The medicine cabinet is coincidentally not the best spot to store medication. It shouldn’t even be called the “medicine cabinet” but rather the “vitamin, cosmetics, first aid, and miscellaneous cabinet.”
The number of non-medicine items in the cabinet makes it a poor spot to store prescriptions, but more importantly, the private nature of the bathroom makes it a dangerous place. Medication safety is critical. Let’s talk about how to store, use, and dispose of prescriptions.
Not The Medicine Cabinet
Most people like to take hot showers, making the bathroom warm and humid. Heat and humidity are not ideal for prescriptions, making the medicine cabinet a poor spot.
Likewise, out of sight means out of mind, so you’re prone to forget your meds and not take them.
An Obvious Box
Use an obvious box decorated to your liking to store your medications. A decorative box will ensure you see it and remember to take your prescription(s).
It is essential to keep the box out of reach of children and pets but still visible to you. For example, above a high kitchen cupboard where you can see it would be a good idea.
A Cool & Dry Climate
The best place to store medication is cool, dry, and out of the sun. A box will keep them out of the light, so find a cool, dry place for them.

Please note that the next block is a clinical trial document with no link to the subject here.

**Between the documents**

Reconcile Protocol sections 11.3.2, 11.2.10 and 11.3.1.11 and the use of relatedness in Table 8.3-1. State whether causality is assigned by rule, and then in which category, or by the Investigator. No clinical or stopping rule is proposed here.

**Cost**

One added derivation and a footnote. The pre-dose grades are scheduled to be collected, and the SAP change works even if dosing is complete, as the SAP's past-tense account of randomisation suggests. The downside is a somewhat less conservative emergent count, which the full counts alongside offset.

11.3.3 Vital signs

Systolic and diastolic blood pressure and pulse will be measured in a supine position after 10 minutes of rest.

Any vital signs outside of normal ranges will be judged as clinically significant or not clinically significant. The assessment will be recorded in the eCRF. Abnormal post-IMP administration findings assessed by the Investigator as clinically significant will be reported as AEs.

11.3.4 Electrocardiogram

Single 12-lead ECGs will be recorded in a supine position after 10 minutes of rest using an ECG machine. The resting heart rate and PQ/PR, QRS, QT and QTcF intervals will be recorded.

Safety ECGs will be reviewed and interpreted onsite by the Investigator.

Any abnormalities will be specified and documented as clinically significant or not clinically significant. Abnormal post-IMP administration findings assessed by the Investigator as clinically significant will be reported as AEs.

Lock Them Up
Some medications (specifically pain, anti-anxiety, and anti-depressants) can be habit-forming and very dangerous when consumed by non-prescribed individuals. Locking these prescriptions in a drawer, box, or bag is strongly recommended.
Use a Color Code
Create a color code if you take multiple medications or live with others with prescriptions. You can use stickers, rubber bands, markers, or whatever you have available.
The code has no rules as long as it makes sense to you and your household.
Keep track of what prescriptions you have. You must know which physician prescribed it, for whom, why, and its expiration date. All expired medications must be disposed of properly.
The Drug Enforcement Administration (DEA) offers a search utility to find public disposal locations for your controlled substance(s). https://apps.deadiversion.usdoj.gov/pubdispsearch/spring/main;jsessionid=-OEfSZuY_1Qp_2TTecOOAq9Tp454zSubrWkvPFoP.web1?execution=e1s1 Additionally, select Walgreens’ offer medication disposal.
Mix the prescription with dirt, kitty litter, or used coffee grounds in a bag and place it in the trash if there are no public disposal locations nearby. Mixing the prescription with undesirable items will prevent people and animals from consuming the medication. Remove or cross off all personal information from the bill bottle before throwing it away.
Use a pill organizer if you must take pills on specific days or at certain times. Try to find a pill organizer that’s travel-friendly.
This will make it easy to take your pills with you wherever you go under any circumstance. A film bottle is great pill organizer if you are prescribed to one medication; they’re dark and small, which makes it easy to stash in your purse, backpack, jacket pocket, or any other dry and cool location.